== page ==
HARVARD -- U.S. Fish & Wildlife administrator Libby Herland, who manages the Oxbow Wildlife Refuge and other reservations under the agency's jurisdiction, attended the Tuesday selectmen's meeting with department project leader Tom Eagle to talk about fire suppression in terms of wildlife conservation and habitat preservation goals.

The selectmen, however, viewed the subject in a less academic, more practical light: that of a fire in late November last year that burned nine acres of the Oxbow in Still River, engulfing the area in smoke and coming dangerously close to several homes.

After the blaze and in response to a standing request from Fish & Wildlife for input on its fire suppression strategies for Oxbow, the board tasked Fire Chief Richard Sicard, assisted by Selectmen Ron Ricci and Lucy Wallace, to draft a letter that included a fire prevention plan of their own. It includes mowing the former Watt pasture land where the blaze started twice a year and creating a 50-foot fire break between Oxbow and the residential area it borders on Still River Depot Road.

At the outset, it seemed the two F&W officials had come to give a prepared presentation about the program, migrating birds and types of habitat and would not veer off course. While interesting and informative, it wasn't what most folks in the room came to hear, however.


For example, at one point Herland stated that the type of growth on the land in question would not fuel a wildfire.

"But it did!" someone in the audience yelled.

Herland said nobody was denying that the Oxbow fire happened or that it was scary for residents, but in her view, it didn't qualify as a "wildfire," for various reasons, including length-versus-height of the flames, kinds of vegetation and time of year.

Besides, she explained, clearing federally owned refuge land is a regional and national management issue rather than a local one. It falls within the parameters of Fish & Wildlife's long-range plans for the 16,000-acre Eastern Massachusetts complex the Oxbow is part of, she said. She sketched a "big picture" program that might include staggered schedules for clearing land or leaving it alone. "We have a landscape conservation cooperative with identified species of concern," she said, particularly migrating birds.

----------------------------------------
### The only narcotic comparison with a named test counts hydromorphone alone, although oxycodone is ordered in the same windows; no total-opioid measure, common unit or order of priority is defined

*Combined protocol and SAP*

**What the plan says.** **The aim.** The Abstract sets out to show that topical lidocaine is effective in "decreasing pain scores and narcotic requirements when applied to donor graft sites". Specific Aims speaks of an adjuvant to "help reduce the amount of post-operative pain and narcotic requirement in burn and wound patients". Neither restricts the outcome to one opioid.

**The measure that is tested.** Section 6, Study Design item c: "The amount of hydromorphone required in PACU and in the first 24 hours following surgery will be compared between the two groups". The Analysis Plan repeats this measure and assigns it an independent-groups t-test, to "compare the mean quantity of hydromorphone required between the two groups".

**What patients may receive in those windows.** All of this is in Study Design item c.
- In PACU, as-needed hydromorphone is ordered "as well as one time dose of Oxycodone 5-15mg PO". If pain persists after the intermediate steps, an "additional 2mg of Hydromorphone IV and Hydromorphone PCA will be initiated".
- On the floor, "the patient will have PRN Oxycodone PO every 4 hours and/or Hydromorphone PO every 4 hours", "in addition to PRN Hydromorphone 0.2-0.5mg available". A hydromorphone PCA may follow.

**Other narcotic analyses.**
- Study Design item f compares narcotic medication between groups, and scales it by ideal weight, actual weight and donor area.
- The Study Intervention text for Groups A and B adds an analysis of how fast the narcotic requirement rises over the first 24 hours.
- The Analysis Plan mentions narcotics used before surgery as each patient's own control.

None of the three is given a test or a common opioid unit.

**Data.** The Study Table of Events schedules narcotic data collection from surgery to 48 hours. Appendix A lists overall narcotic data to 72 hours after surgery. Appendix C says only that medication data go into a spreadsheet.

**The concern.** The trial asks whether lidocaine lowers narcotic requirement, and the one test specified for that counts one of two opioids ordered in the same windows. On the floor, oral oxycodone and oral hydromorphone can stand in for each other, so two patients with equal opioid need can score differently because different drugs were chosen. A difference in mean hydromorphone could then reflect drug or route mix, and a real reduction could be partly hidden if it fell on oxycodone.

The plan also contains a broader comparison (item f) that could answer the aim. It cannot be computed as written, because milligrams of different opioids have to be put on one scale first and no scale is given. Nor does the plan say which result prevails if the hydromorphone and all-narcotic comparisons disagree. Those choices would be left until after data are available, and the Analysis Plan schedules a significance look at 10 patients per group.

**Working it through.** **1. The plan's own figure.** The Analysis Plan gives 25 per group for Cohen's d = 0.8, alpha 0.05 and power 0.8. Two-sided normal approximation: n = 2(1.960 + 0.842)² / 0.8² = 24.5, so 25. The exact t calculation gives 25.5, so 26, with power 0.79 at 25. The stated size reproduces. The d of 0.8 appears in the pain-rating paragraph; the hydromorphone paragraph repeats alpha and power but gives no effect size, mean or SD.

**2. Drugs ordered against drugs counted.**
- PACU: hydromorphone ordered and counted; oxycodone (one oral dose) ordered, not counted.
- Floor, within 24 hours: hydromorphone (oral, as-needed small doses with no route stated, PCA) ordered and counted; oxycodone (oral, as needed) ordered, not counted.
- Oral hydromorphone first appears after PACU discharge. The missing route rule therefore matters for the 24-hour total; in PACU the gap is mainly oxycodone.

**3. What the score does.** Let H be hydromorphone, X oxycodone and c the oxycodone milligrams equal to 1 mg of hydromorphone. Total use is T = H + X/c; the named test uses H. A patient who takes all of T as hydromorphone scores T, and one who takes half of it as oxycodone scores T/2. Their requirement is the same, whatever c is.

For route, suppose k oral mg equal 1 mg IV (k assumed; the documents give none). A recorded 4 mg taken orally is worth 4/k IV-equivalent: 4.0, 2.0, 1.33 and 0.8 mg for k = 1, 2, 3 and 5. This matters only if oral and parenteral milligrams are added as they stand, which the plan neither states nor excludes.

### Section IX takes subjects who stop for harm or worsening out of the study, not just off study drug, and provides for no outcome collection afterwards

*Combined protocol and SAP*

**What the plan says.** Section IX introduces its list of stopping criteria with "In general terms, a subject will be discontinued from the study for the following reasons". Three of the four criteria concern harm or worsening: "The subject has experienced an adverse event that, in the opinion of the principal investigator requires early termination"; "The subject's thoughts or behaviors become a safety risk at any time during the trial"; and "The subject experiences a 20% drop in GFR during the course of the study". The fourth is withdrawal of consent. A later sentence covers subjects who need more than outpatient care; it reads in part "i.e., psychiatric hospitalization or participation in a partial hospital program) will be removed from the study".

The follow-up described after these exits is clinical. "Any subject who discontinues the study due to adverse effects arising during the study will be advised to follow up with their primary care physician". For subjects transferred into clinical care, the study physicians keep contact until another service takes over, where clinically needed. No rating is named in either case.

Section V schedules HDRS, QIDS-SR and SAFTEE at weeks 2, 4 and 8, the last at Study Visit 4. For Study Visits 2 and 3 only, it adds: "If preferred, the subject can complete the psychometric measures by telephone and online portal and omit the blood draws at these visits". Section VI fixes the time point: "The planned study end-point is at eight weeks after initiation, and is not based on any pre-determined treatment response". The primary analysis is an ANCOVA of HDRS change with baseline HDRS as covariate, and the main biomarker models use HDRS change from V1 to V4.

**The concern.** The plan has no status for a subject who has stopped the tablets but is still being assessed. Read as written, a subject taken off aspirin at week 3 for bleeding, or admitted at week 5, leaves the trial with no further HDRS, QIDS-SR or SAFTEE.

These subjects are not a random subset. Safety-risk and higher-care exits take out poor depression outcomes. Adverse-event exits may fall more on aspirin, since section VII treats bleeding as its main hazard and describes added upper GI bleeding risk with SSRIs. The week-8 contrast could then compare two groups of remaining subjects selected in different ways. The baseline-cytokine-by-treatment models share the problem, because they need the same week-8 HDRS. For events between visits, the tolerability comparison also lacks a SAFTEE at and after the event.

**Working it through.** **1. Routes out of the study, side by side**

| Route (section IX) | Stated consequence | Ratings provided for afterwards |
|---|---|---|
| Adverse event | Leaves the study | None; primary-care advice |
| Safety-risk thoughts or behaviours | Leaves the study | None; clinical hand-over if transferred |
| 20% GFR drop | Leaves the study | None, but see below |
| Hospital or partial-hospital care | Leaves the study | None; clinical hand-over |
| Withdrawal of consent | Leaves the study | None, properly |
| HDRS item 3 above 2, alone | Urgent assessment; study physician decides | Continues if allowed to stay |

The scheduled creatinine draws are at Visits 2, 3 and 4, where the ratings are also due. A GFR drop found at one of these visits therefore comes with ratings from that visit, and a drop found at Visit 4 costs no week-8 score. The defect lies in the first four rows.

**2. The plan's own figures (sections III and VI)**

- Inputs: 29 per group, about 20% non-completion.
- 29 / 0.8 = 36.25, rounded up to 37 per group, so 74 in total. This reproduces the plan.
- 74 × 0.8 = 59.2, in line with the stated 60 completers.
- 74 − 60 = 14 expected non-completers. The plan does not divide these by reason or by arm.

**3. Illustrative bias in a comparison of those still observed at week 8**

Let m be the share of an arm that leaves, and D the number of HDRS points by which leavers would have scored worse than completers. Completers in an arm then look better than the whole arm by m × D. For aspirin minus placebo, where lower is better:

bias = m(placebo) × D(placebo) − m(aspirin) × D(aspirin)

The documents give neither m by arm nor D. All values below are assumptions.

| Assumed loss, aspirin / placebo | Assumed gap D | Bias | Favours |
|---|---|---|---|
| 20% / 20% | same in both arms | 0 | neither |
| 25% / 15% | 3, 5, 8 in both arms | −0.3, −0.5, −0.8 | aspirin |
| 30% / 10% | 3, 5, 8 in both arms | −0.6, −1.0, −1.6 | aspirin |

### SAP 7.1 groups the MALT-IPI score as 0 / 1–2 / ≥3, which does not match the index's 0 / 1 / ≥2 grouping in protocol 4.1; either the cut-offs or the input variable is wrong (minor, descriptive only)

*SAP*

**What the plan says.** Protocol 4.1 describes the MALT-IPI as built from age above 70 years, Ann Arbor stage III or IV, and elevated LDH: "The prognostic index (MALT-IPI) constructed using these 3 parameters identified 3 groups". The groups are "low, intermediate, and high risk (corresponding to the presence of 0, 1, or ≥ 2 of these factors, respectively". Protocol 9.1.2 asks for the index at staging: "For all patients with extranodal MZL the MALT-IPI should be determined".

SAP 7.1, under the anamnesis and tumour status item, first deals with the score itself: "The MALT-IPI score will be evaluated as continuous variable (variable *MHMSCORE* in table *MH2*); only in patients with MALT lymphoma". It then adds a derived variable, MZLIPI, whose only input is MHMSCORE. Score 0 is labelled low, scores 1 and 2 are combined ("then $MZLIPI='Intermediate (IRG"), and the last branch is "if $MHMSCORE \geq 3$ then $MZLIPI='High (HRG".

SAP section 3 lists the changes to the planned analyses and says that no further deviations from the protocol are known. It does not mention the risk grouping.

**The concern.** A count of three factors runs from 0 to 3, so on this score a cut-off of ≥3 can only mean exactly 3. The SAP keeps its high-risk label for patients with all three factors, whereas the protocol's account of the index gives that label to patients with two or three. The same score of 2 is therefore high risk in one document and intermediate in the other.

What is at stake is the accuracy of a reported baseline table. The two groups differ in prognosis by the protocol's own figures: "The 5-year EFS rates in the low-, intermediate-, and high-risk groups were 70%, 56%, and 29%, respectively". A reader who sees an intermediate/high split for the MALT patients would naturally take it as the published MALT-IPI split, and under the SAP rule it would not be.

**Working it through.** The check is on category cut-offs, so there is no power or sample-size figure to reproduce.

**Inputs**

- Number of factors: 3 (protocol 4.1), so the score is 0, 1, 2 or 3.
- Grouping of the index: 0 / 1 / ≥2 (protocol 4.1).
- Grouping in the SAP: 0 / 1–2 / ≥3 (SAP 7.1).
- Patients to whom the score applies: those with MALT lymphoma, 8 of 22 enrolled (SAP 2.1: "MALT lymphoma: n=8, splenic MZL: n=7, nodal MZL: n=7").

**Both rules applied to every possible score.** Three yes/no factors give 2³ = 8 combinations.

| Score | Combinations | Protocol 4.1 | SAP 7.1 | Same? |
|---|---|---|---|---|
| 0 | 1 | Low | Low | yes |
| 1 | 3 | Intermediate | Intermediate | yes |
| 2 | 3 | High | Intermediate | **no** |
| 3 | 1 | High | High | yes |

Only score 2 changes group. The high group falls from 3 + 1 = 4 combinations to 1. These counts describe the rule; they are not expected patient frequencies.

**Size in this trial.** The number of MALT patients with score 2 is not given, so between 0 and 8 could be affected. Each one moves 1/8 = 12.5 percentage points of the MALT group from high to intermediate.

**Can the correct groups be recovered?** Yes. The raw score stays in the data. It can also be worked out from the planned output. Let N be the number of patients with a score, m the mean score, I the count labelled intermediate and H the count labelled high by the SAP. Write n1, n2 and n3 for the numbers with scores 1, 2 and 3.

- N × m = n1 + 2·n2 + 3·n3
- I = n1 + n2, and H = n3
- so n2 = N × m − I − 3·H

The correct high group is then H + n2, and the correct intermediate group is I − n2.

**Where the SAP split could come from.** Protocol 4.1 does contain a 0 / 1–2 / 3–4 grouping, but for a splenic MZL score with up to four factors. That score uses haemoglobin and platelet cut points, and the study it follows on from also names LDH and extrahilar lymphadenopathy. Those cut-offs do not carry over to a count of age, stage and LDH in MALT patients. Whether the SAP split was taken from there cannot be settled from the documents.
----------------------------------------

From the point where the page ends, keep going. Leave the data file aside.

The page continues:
Noting the nonprofit agency's constrained budget and recently reduced staff, Herland said the complex is managed in part with the help of volunteers, including Friends of the Oxbow. Oxbow consists of about 1,677 acres and was established in 1974.

Oxbow is in Ayer, Shirley and Harvard, she said, most of it in the latter, with Fish & Wildlife now in Devens as well.

F&W refuges are not recreation space, per se, nor are they parks, but are for wildlife. Which doesn't mean the human element is left out. "We also manage land for people," Herland said, noting public uses such as maintained trails.

Citing a comprehensive conservation plan released in 2005, she said that some of the new rules are controversial, such as banning dogs in the Oxbow and discontinuing a snowmobiling tradition on the Watt land, about 121 acres purchased for over $1 million.

Her message was clear. Not everybody will like everything Fish & Wildlife does or does not do, but its administrators, shorthanded as they are, want to work with the town of Harvard, whose stated goal is to ensure the village of Still River is safe.

"I'm not hearing ... anything's changed," Selectman Ron Ricci said. "Nine acres burned and it could have taken out more," including people and homes, he said.

"That fuel type is not going to burn into the woods, as with crown fires," Herland said. She also said there's "virtually no fire risk" during the summer.

"Baloney!" bellowed a voice from the crowd.

Selectman Leo Blair said he had pictures of the Oxbow fire with flames taller than the 35-foot roofline of someone's house. "This was a hell of a fire!" he said. "Is there something else you can do this coming spring and fall?" he asked.

Sicard had been discussing that with project leader Dave Walker, Herland replied. "We do plan to mow the fields this year."

To that end, Herland said Eagle would coordinate with mower-volunteers in Harvard, whose names Sicard agreed to compile.

She and Eagle left with their mission unchanged, but it seemed clear that the conversation begun that night would not end then and there; that they had listened to what the board had to say and were open to working with the town to prevent another fire.